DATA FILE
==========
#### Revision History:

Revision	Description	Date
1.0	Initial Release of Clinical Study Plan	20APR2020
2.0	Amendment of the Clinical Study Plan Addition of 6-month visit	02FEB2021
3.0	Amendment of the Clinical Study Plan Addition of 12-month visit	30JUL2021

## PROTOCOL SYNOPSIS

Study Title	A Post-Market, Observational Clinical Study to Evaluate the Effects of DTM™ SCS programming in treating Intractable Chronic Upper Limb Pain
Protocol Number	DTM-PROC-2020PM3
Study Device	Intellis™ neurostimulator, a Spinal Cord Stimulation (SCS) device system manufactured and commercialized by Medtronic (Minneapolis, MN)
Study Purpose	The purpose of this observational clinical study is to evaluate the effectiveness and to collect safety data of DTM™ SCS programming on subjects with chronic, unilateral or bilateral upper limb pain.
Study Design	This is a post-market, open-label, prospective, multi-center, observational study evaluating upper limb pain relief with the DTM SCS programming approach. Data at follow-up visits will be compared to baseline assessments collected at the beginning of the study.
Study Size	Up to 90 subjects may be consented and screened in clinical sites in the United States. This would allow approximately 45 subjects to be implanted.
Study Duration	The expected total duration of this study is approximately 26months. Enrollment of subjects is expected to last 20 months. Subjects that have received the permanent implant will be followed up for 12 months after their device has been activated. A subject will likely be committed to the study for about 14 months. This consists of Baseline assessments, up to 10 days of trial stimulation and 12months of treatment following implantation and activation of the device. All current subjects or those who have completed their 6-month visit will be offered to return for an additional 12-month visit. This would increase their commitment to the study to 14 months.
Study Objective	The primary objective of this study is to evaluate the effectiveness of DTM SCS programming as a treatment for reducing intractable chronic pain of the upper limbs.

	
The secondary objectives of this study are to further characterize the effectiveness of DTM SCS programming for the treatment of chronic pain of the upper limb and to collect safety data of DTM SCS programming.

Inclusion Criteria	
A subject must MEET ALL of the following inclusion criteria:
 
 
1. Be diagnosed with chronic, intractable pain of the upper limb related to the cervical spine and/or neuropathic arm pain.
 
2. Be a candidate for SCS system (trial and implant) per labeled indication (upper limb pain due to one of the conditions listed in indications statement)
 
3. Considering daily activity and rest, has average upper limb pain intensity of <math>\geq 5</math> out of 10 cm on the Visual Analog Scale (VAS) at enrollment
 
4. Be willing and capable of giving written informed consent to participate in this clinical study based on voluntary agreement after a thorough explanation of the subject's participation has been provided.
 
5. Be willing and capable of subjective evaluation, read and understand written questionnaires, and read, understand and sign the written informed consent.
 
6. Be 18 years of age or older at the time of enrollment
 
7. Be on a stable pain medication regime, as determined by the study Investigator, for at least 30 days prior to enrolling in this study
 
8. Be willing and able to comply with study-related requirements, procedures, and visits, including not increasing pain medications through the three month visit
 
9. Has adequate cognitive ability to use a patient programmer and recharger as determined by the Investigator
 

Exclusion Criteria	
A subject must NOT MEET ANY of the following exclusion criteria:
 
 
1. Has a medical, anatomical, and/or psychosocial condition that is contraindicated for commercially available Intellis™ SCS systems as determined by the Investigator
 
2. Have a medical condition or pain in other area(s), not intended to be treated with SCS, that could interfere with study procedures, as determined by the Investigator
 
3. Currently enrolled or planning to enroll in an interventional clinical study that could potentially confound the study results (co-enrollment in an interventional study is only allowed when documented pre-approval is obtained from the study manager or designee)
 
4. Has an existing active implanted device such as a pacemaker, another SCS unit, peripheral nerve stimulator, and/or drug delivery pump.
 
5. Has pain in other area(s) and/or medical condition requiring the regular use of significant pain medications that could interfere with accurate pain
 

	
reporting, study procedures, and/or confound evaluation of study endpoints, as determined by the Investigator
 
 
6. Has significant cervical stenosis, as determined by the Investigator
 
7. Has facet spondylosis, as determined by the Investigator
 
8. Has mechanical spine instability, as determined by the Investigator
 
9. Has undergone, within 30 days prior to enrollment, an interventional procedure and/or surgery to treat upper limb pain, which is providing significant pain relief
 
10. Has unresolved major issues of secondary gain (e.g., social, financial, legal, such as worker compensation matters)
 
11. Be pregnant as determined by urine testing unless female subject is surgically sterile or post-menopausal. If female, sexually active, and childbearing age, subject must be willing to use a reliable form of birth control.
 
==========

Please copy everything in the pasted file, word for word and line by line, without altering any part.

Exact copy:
#### Revision History:

Revision	Description	Date
1.0	Initial Release of Clinical Study Plan	20APR2020
2.0	Amendment of the Clinical Study Plan Addition of 6-month visit	02FEB2021
3.0	Amendment of the Clinical Study Plan Addition of 12-month visit	30JUL2021

## PROTOCOL SYNOPSIS

Study Title	A Post-Market, Observational Clinical Study to Evaluate the Effects of DTM™ SCS programming in treating Intractable Chronic Upper Limb Pain
Protocol Number	DTM-PROC-2020PM3
Study Device	Intellis™ neurostimulator, a Spinal Cord Stimulation (SCS) device system manufactured and commercialized by Medtronic (Minneapolis, MN)
Study Purpose	The purpose of this observational clinical study is to evaluate the effectiveness and to collect safety data of DTM™ SCS programming on subjects with chronic, unilateral or bilateral upper limb pain.
Study Design	This is a post-market, open-label, prospective, multi-center, observational study evaluating upper limb pain relief with the DTM SCS programming approach. Data at follow-up visits will be compared to baseline assessments collected at the beginning of the study.
Study Size	Up to 90 subjects may be consented and screened in clinical sites in the United States. This would allow approximately 45 subjects to be implanted.
Study Duration	The expected total duration of this study is approximately 26months. Enrollment of subjects is expected to last 20 months. Subjects that have received the permanent implant will be followed up for 12 months after their device has been activated. A subject will likely be committed to the study for about 14 months. This consists of Baseline assessments, up to 10 days of trial stimulation and 12months of treatment following implantation and activation of the device. All current subjects or those who have completed their 6-month visit will be offered to return for an additional 12-month visit. This would increase their commitment to the study to 14 months.
Study Objective	The primary objective of this study is to evaluate the effectiveness of DTM SCS programming as a treatment for reducing intractable chronic pain of the upper limbs.

	
The secondary objectives of this study are to further characterize the effectiveness of DTM SCS programming for the treatment of chronic pain of the upper limb and to collect safety data of DTM SCS programming.

Inclusion Criteria	
A subject must MEET ALL of the following inclusion criteria:
 
 
1. Be diagnosed with chronic, intractable pain of the upper limb related to the cervical spine and/or neuropathic arm pain.
 
2. Be a candidate for SCS system (trial and implant) per labeled indication (upper limb pain due to one of the conditions listed in indications statement)
 
3. Considering daily activity and rest, has average upper limb pain intensity of <math>\geq 5</math> out of 10 cm on the Visual Analog Scale (VAS) at enrollment
 
4. Be willing and capable of giving written informed consent to participate in this clinical study based on voluntary agreement after a thorough explanation of the subject's participation has been provided.
 
5. Be willing and capable of subjective evaluation, read and understand written questionnaires, and read, understand and sign the written informed consent.
 
6. Be 18 years of age or older at the time of enrollment
 
7. Be on a stable pain medication regime, as determined by the study Investigator, for at least 30 days prior to enrolling in this study
 
8. Be willing and able to comply with study-related requirements, procedures, and visits, including not increasing pain medications through the three month visit
 
9. Has adequate cognitive ability to use a patient programmer and recharger as determined by the Investigator
 

Exclusion Criteria	
A subject must NOT MEET ANY of the following exclusion criteria:
 
 
1. Has a medical, anatomical, and/or psychosocial condition that is contraindicated for commercially available Intellis™ SCS systems as determined by the Investigator
 
2. Have a medical condition or pain in other area(s), not intended to be treated with SCS, that could interfere with study procedures, as determined by the Investigator
 
3. Currently enrolled or planning to enroll in an interventional clinical study that could potentially confound the study results (co-enrollment in an interventional study is only allowed when documented pre-approval is obtained from the study manager or designee)
 
4. Has an existing active implanted device such as a pacemaker, another SCS unit, peripheral nerve stimulator, and/or drug delivery pump.
 
5. Has pain in other area(s) and/or medical condition requiring the regular use of significant pain medications that could interfere with accurate pain
 

	
reporting, study procedures, and/or confound evaluation of study endpoints, as determined by the Investigator
 
 
6. Has significant cervical stenosis, as determined by the Investigator
 
7. Has facet spondylosis, as determined by the Investigator
 
8. Has mechanical spine instability, as determined by the Investigator
 
9. Has undergone, within 30 days prior to enrollment, an interventional procedure and/or surgery to treat upper limb pain, which is providing significant pain relief
 
10. Has unresolved major issues of secondary gain (e.g., social, financial, legal, such as worker compensation matters)
 
11. Be pregnant as determined by urine testing unless female subject is surgically sterile or post-menopausal. If female, sexually active, and childbearing age, subject must be willing to use a reliable form of birth control.
 